The “ultimate issue” therefore resolved to “whether attorney efforts to influence public opinion in order to advance the client’s legal position — in this case by neutralizing what the attorneys perceived as a climate of opinion pressing prosecutors and regulators to act in ways adverse to Target’s interests — are services, the rendition of which also should be facilitated by applying the privilege to relevant communications which have this as their object.” Traditionally, the proper role of lawyers in shaping public opinion had been viewed “rather narrowly, perhaps primarily out of concern that extra-judicial statements might prejudice jury pools.” For example, DR 7-107 in the New York Code of Professional Responsibility and Rule 3.6(c) in the ABA Model Rules of Professional Conduct limit a lawyer’s right to influence public opinion through extra-judicial statements concerning pending litigation. But in recent years courts have shown “a strong tendency to view the lawyer’s role more broadly.” Even the U.S. Supreme Court, in Justice Kennedy’s plurality opinion in Gentile v. State Bar of Nevada [501 U.S. 1030 (1991)], has spoken to this new reality:
An attorney’s duties do not begin inside the courtroom door. He or she cannot ignore the practical implications of a legal proceeding for the client. Just as an attorney may recommend a plea bargain or civil settlement to avoid the adverse consequences of a possible loss after trial, so too an attorney may take reasonable steps to defend a client’s reputation and reduce the adverse consequences of indictment, especially in the face of a prosecution deemed unjust or commenced with improper motives. A defense attorney may pursue lawful strategies to obtain dismissal of an indictment or reduction of charges, including an attempt to demonstrate in the court of public opinion that the client does not deserve to be tried. [Emphasis added.]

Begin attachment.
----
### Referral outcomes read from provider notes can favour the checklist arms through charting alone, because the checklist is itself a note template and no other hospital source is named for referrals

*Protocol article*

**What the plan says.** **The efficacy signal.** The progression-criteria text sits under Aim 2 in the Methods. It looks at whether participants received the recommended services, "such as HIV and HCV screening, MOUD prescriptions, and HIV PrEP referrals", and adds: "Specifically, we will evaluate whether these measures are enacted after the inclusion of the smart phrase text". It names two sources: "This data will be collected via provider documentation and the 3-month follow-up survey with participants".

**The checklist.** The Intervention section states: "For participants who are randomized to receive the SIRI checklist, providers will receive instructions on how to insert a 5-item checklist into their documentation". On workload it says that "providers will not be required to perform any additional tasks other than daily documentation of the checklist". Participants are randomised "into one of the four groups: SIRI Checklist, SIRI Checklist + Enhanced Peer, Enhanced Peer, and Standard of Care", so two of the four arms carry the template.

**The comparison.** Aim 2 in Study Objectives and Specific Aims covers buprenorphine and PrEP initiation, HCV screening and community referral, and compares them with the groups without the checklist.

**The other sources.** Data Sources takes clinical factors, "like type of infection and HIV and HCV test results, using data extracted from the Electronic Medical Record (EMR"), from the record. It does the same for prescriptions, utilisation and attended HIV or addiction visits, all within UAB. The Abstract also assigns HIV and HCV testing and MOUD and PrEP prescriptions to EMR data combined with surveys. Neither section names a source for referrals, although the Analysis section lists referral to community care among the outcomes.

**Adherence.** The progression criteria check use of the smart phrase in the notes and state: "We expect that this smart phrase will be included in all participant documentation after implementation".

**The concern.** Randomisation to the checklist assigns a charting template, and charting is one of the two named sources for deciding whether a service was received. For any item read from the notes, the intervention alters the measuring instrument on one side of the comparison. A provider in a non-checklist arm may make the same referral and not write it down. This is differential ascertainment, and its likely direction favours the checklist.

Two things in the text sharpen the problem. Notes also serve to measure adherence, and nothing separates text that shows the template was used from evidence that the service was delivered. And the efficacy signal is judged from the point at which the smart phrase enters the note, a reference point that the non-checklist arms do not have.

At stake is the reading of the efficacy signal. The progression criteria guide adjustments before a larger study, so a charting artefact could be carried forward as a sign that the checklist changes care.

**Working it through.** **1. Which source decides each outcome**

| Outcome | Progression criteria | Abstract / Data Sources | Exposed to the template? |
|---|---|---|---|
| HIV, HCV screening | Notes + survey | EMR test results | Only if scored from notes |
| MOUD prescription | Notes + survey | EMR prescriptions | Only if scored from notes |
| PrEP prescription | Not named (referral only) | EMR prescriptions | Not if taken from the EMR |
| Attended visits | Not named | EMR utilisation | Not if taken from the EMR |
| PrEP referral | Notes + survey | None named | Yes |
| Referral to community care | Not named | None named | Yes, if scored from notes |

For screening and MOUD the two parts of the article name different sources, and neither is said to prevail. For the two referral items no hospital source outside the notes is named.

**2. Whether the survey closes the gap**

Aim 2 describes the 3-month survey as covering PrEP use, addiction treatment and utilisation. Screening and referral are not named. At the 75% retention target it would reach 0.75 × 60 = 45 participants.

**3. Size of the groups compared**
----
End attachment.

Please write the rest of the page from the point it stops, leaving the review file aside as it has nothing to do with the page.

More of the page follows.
Reflecting the same trend, many courts have compensated lawyers, in making fee awards under civil rights and other statutes, for public relations efforts.
But a lawyer’s right to engage in public relations efforts on behalf of a client facing indictment did not answer the privilege question. Nor did the Copper Antitrust decision because, unlike the defendant there, Target here did not argue that the public relations firm “in substance was part of the client. …” Nor had Calvin Klein answered the privilege question, because the public relations firm there, unlike the public relations firm hired by Target’s lawyers, was “simply providing ordinary public relations advice.”
In any event, the deeper question before the court — not answered in any previous case — was “whether a lawyer’s public advocacy on behalf of the client is a professional legal service that warrants extension of the privilege to confidential communications between and among the client, the lawyer, and any public relations consultant the lawyer may engage to advise on the performance of that function.” Answering that question, the court said, required consideration of the policies that inform the attorney-client privilege.